"It's important to start with the needs of the entire family," says Los-Angeles-based interior designer and recent ASID award-winner, Sarah Barnard. "Your pets should be included in the design process from day one, because they are family members, too." Barnard is currently a mother to two furry friends, a rescue cat with half a tail and a dog that isn't happy unless she's sitting in your lap. She explained her process when she works with clients who have both standard and exotic pets.
"When I start designing a home, my goal is to make an environment that is natural, enduring, and high-functioning—for my clients, their guests, and their pets." The goal is a design that is mutually perfect for pets and humans alike. When it is planned this way from the beginning, it is more comfortable for everyone, including you.
The interactive design doesn't mean the same thing for everyone; every family has different needs. Consulting a designer can help you figure out how much extra planning is required and where to get started. Consider that where you spend your time, so does your pet. They want to be near you, so a dedicated dog room, for example, may be a lost cause.
Next, consider your lifestyle. If you take your dog hiking, having space for to rinse and towel off before venturing further inside your house is a smart choice. Most animals, mainly if they live exclusively indoors, enjoy a perch next to a window. Aquariums or terrariums can be entertaining for them as well. If you spend a lot of time in the kitchen, a custom pet bed or feeding area might be a great fit in your kitchen island.
More exotic pets might require more customization. Large animals like pigs may need an indoor and outdoor space. Reptiles or birds sometimes need a large aquarium or terrarium designed into the architecture of your home. That's when it's necessary to have a designer's help. She or he will plan it out and make sure you seamlessly integrate your pet's home with yours. More importantly, a designer can help you figure out the scope of your project.
When asked about materials, Barnard said the goal is "to create high-functioning, natural and non-toxic environments that endure over time." It's best to make your home safe for everyone. Try to source organic materials as much as possible, such as untreated fabrics and furniture. Vintage pieces that are at least 20 years old have finished off-gassing, so they don't pollute the air and are safer for you and your pets.
As far as specific materials and finishes, nothing is strictly off-limits, but some require more upkeep or need to be replaced every few years. Barnard shared some insights on balancing which materials are most attractive with those that create less work for you:
It's still possible to have wallpaper, but a more durable option would be wood wainscoting.
For flooring, the best choice is often a hard surface option whenever possible. It's easier to keep clean than rugs or carpet and doesn't hold onto fur or odors. Porcelain tiles are a great option. They are elegant and easy to maintain, plus they aren't likely to stain or get scratched. Porcelain tiles are also the same color all the way through, so dents and marks will be less noticeable.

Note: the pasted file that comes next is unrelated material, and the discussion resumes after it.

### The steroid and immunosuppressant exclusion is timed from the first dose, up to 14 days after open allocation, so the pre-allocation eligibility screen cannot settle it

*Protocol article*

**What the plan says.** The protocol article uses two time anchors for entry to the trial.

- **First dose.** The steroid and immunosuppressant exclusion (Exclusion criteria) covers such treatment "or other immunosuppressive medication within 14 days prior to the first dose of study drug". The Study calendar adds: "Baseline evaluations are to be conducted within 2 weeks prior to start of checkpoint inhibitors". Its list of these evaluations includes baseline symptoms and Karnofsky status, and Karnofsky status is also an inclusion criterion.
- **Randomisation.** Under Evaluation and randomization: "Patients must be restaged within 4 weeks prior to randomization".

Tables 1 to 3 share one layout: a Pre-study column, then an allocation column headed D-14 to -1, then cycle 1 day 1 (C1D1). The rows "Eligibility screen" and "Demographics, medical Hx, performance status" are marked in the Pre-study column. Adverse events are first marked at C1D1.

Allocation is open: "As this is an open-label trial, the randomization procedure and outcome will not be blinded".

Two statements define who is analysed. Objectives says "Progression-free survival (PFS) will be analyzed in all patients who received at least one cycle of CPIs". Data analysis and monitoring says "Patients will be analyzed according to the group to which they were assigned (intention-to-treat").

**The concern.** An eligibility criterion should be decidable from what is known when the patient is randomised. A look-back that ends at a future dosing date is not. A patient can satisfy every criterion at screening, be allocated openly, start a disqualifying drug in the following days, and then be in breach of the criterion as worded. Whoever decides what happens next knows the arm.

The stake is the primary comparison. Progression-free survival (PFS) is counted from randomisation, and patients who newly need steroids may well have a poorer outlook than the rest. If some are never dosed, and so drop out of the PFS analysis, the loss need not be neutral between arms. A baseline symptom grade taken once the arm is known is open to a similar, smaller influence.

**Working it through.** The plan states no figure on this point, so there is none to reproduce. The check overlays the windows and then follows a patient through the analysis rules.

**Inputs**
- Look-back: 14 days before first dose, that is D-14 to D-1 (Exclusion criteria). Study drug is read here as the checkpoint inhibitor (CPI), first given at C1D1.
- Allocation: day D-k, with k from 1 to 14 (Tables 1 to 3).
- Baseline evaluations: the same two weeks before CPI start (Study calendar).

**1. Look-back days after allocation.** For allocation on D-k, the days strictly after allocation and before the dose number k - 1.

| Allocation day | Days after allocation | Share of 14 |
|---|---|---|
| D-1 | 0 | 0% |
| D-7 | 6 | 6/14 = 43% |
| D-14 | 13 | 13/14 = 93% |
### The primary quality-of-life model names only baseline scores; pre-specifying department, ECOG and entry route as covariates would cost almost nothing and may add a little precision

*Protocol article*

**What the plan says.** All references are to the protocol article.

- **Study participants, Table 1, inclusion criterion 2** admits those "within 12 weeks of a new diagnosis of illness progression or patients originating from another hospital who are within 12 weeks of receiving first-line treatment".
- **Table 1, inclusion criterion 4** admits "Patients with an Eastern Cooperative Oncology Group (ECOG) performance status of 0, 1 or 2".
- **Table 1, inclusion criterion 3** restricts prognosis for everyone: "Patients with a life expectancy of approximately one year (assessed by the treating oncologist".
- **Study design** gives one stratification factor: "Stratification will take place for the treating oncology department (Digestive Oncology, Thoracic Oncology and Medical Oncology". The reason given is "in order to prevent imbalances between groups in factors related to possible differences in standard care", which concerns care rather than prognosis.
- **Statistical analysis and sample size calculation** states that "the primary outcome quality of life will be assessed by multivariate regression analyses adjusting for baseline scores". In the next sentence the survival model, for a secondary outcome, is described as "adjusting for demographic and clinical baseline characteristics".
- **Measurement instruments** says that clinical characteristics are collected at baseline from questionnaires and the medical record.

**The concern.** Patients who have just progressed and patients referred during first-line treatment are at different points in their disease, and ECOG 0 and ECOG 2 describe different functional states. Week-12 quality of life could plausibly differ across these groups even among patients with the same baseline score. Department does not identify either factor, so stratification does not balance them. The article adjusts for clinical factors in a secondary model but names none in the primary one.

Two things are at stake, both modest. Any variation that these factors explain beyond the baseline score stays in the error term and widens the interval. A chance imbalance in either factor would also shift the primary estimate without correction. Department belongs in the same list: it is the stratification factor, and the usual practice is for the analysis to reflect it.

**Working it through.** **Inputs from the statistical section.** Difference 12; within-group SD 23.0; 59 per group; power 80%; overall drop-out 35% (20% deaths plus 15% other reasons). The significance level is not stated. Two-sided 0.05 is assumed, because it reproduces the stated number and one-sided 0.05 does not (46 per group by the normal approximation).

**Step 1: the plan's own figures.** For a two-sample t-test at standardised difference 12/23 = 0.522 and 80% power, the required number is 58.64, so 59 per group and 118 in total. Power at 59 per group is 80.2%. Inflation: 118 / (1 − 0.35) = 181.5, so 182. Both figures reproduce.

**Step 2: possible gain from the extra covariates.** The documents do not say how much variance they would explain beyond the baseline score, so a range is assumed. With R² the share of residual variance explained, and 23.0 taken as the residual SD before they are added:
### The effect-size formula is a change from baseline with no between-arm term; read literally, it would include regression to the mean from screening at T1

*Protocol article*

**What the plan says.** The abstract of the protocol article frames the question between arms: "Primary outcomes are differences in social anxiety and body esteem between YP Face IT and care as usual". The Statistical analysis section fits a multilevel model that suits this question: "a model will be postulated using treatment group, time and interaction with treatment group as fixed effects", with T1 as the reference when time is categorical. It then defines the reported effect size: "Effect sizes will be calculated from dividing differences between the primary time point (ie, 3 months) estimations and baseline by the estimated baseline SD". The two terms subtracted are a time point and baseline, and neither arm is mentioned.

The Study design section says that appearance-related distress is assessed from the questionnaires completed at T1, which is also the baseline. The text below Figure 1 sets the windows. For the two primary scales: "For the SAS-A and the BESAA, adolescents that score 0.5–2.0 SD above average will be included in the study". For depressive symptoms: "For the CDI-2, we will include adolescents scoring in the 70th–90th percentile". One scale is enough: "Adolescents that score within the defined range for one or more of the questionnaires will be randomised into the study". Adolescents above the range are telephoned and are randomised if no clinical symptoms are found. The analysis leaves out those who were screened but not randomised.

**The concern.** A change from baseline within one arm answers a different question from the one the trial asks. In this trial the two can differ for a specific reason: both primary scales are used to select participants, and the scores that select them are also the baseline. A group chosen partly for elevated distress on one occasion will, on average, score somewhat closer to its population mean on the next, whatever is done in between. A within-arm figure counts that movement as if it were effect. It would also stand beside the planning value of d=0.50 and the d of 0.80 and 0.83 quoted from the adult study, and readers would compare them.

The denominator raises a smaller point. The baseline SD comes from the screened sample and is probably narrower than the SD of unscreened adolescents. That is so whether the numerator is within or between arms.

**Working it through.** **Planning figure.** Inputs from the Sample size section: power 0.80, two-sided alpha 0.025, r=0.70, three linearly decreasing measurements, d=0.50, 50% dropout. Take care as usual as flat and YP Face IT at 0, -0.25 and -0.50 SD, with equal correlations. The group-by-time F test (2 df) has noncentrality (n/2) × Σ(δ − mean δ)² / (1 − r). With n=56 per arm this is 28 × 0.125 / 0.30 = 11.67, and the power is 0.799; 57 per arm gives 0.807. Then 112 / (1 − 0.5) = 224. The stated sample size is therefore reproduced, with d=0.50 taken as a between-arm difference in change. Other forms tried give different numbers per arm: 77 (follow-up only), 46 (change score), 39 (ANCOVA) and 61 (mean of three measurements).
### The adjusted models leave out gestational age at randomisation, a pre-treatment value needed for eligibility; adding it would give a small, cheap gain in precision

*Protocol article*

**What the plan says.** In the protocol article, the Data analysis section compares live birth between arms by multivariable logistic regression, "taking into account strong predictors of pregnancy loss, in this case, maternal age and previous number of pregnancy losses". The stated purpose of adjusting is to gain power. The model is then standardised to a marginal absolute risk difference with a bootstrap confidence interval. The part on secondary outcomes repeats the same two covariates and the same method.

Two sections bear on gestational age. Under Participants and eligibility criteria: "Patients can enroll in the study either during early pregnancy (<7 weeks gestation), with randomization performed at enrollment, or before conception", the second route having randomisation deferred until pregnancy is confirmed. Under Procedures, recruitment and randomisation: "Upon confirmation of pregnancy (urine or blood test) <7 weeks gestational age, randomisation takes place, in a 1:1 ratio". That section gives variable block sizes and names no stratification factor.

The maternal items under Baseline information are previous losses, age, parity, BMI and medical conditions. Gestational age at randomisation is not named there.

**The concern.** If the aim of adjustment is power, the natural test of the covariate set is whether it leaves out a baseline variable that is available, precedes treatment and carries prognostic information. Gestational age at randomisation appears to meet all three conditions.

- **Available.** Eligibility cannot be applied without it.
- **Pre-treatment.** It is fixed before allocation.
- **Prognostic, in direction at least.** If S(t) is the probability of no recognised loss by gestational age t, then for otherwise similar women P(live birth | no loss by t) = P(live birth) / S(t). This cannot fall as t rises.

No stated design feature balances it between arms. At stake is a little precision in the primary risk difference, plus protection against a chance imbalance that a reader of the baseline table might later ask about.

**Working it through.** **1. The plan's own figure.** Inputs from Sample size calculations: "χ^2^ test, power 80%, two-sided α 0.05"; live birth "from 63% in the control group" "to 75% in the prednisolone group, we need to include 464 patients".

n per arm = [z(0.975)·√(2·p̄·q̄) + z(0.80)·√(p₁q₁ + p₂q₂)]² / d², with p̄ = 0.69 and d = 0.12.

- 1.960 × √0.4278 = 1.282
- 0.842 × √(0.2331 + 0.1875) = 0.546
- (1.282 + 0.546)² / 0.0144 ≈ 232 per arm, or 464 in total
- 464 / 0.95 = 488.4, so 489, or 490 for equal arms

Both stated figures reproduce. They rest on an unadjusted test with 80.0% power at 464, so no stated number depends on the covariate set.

Carefully consider your fabric choices, too. Solution-dyed acrylic textiles are an excellent place to start looking because they are relatively invulnerable. They're typically resistant to stains, germs, and odors.
Some fabrics are more durable than others, but how they are used matters, too. Any materials with uneven surfaces will be more challenging to clean. Delicate fabrics are best saved for window treatments rather than upholstery. Choose shorter drapes that won't be chewed or rubbed against; long curtains may collect hair or inadvertently become a hazard. Remove fabric from reach by choosing chairs and sofas with exposed legs, which won't hold onto furs like slipcovers or upholstered legs.
"Above all, make sure you find a designer who has a history with animals. One who has an animal family member is even better," Barnard suggested. Designers who live with pets will have a more intuitive way of designing a home that includes them. They know more about how pets act and behave then designers without them.
Barnard shared a favorite experience working with a client with pets. "She had close to 12 cats, and wanted a dedicated area where her cats could sun themselves, but was concerned about coyotes in the area. We decided to build a custom screened porch to make a safe space for them. We had cat doors installed, too, so they could come and go as they pleased."
Sometimes making an appropriate environment for a large group of animals is the solution, sometimes the answer is cat-ifying or dog-ifying the whole house. Every home is different, but with the right help, you don't have to sacrifice beauty to live with your beloved pets. When all is said and done, our animal friends are worth a little extra planning.
by Kelsey Betancourt
Sarah Barnard designs healthy, happy, personalized spaces that are deeply connected to nature and art.
To learn more about Sarah Barnard Design, please visit www.SarahBarnard.com.
Photos by Steven Dewall, Chas Metivier, and Brad Nicol